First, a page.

David Cameron defends 'starter homes' that only the richest can afford

The PM insisted that the homes would in fact be cheaper

Jon Stone
Wednesday 14 October 2015 13:10
David Cameron said he wanted the houses to be cheaper
David Cameron said he wanted the houses to be cheaper

David Cameron has defended his housing policy after an analysis found that his so-called “starter homes” would only be affordable by Britain’s very highest earners.

An analysis published by the charity Shelter found that homes build under the scheme in London would only be available to the richest four per cent – those on salaries of over £76,957.

Labour leader Jeremy Corbyn said he had received 3,500 emails in the last week asking him to grill the Prime Minister on the unaffordability of housing, especially in the capital.

“Does he really believe that £450,000 is actually an affordable price for a new home for someone on an average income to try and aspire to?” he asked the Prime Minister at Prime Minister’s Questions.

David Cameron replied by arguing that the homes would actually be cheaper than what he called the “upper limit” of house prices in the policy.

“The honourable gentleman quotes the figure of £450,000 because what we’re saying is that should be the upper limit for starter homes in London,” he said.

“We want to see starter homes in London built for £150,000, at £200,000 so people … can stop renting and start buying.”

The average house price in London is £522,000, according to the latest figures released by the Office for National Statistics.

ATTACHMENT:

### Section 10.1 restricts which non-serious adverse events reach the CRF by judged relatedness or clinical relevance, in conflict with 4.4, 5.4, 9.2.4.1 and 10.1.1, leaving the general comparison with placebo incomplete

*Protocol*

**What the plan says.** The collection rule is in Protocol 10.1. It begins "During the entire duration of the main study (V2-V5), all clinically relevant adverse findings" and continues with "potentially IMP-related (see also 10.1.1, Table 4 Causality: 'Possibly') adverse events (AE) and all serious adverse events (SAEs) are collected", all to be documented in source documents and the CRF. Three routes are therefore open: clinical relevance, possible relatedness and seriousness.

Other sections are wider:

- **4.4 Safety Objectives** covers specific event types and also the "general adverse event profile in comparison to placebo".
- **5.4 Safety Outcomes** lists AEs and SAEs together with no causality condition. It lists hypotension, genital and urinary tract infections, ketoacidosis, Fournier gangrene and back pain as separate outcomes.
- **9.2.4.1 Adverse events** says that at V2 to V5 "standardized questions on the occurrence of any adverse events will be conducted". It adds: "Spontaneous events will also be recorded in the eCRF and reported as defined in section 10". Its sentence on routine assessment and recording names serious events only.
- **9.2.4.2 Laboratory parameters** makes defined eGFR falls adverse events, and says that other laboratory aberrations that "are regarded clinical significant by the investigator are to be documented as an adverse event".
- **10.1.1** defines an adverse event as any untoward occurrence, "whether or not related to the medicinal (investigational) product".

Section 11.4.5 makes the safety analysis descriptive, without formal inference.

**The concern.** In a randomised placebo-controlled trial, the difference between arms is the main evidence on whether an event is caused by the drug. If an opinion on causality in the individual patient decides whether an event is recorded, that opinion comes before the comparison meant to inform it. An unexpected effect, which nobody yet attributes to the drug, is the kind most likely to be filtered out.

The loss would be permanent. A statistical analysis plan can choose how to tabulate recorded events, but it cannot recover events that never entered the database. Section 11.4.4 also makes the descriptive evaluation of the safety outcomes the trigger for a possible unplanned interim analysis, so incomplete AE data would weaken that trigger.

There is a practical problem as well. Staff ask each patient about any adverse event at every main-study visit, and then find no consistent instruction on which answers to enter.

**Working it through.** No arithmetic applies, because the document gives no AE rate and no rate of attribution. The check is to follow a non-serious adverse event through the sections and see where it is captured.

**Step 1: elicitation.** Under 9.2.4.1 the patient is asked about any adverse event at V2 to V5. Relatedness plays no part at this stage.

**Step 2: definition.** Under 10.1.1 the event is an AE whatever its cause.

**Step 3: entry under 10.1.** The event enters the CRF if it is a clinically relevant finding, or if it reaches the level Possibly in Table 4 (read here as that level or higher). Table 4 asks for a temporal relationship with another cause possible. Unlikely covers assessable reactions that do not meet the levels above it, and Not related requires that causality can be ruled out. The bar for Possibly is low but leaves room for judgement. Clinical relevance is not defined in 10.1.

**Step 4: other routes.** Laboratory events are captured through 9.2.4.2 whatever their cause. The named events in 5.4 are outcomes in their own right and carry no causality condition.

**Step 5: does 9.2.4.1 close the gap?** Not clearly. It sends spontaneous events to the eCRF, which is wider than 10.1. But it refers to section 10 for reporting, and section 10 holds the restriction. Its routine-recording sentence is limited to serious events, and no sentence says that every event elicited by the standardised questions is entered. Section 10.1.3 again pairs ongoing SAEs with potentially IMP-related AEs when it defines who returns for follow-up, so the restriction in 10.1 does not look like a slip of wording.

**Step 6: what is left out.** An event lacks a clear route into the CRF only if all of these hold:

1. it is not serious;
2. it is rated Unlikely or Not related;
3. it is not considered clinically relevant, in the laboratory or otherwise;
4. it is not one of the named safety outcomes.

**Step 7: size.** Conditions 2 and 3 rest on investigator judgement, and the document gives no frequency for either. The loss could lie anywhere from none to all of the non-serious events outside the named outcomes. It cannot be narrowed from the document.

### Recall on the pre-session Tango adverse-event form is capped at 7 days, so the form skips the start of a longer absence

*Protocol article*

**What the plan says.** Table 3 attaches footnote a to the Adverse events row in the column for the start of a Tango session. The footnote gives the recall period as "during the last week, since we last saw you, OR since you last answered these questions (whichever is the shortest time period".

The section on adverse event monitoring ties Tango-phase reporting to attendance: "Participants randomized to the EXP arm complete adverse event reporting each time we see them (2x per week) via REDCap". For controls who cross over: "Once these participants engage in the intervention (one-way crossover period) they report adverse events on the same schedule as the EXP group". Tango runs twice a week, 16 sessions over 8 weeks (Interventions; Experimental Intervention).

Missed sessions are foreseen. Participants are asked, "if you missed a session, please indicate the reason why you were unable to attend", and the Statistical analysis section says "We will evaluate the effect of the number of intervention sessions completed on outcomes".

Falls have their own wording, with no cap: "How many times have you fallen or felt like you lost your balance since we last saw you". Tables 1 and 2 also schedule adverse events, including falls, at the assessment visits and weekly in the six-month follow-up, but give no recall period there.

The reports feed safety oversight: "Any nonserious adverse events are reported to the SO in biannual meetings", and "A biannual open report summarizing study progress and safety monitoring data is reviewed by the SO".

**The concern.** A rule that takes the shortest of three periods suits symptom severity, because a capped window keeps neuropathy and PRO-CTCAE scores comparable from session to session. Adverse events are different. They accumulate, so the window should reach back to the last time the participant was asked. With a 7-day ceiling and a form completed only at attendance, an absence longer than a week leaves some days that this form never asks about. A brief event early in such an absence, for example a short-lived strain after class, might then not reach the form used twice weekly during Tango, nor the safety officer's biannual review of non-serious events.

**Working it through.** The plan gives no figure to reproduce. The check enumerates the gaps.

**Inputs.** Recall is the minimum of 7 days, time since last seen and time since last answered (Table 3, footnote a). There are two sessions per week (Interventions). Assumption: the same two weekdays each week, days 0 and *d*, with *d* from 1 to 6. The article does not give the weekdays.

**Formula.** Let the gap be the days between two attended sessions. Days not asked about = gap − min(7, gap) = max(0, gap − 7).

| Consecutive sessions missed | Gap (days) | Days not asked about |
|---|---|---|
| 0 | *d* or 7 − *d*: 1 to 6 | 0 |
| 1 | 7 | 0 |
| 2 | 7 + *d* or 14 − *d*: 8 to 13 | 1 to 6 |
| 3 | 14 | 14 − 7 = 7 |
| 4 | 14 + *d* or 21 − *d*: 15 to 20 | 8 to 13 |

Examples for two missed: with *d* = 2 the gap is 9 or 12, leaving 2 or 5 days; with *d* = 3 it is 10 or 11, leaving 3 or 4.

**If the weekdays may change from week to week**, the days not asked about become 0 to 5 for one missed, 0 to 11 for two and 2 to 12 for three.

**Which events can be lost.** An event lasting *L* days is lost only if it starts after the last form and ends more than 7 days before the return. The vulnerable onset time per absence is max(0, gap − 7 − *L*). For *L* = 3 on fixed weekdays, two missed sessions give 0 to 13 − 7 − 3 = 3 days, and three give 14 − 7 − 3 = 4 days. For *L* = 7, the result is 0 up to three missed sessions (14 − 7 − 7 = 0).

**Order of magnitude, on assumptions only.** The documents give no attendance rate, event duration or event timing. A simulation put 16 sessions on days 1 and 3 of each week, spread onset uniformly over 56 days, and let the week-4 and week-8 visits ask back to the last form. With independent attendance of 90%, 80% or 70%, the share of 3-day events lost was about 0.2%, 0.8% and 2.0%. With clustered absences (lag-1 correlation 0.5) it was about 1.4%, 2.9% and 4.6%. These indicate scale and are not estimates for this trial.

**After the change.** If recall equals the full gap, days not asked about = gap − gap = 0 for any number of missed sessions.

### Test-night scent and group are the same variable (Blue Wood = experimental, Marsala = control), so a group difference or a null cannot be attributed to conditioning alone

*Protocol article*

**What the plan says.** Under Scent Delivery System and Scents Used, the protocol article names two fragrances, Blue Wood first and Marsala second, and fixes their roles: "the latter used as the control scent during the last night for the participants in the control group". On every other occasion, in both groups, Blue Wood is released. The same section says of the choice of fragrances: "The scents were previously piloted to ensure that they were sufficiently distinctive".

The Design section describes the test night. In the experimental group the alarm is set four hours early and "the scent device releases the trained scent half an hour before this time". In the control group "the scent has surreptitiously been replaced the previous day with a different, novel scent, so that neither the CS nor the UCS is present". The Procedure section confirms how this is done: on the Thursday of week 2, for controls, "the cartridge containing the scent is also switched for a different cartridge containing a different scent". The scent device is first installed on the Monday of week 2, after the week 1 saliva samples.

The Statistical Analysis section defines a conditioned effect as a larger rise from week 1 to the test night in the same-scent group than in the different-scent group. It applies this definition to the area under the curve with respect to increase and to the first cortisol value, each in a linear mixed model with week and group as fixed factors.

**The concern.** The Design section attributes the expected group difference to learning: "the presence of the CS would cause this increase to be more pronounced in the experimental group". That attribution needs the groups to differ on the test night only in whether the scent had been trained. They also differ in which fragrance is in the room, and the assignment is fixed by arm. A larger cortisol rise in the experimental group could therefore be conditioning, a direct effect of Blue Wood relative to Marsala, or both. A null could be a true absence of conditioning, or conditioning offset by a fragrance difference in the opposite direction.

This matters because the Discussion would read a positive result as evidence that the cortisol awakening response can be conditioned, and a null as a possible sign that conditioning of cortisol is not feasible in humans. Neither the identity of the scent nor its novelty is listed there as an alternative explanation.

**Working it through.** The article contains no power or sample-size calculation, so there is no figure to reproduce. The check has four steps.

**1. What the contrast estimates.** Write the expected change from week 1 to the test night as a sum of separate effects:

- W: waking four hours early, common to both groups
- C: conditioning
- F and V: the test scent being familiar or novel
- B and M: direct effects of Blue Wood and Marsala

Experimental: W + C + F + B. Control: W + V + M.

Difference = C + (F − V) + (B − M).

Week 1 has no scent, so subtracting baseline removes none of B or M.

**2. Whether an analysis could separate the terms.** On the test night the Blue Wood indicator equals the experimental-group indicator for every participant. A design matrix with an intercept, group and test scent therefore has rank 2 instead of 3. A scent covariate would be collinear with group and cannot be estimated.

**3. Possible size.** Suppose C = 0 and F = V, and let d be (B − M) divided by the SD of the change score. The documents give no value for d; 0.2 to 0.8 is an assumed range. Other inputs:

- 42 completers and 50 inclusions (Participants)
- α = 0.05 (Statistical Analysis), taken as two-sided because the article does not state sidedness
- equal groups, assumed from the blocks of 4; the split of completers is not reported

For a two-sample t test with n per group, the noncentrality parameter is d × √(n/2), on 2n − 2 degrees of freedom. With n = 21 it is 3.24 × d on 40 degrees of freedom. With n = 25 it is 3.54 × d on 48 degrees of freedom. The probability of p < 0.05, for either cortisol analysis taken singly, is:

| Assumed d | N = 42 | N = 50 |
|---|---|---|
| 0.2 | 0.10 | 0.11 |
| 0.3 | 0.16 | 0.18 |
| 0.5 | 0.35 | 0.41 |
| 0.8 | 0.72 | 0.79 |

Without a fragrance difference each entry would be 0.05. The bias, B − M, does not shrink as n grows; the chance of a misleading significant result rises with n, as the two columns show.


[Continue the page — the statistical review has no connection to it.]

David Cameron’s starter homes are normal homes, with a 20 per cent discount applied to them. The 20 per cent discount on an average priced home in London would mean it cost £417,600.

It appears unlikely that many homes in the capital would be available at £150,000, even with a 20 per cent discount.

Mr Corbyn, who was speaking at this second Prime Minister Questions, told Mr Cameron his answer detached from what was happening on the ground to tenants.

PM on Housing Bill

“Could I bring the Prime Minister back to reality?” he asked.

“The last five years have seen a low level of housebuilding, less than half the new buildings that are actually needed, it’s seen rapidly risings rents, higher homelessness, therefore a higher benefit bill.”

Figures released in August found that rents across Britain have increased by 11.8 per cent over the last year – an average of £977, according to the HomeLet rental index.

According to Government statistics, homelessness has risen by 55 per cent while David Cameron has been prime minister.

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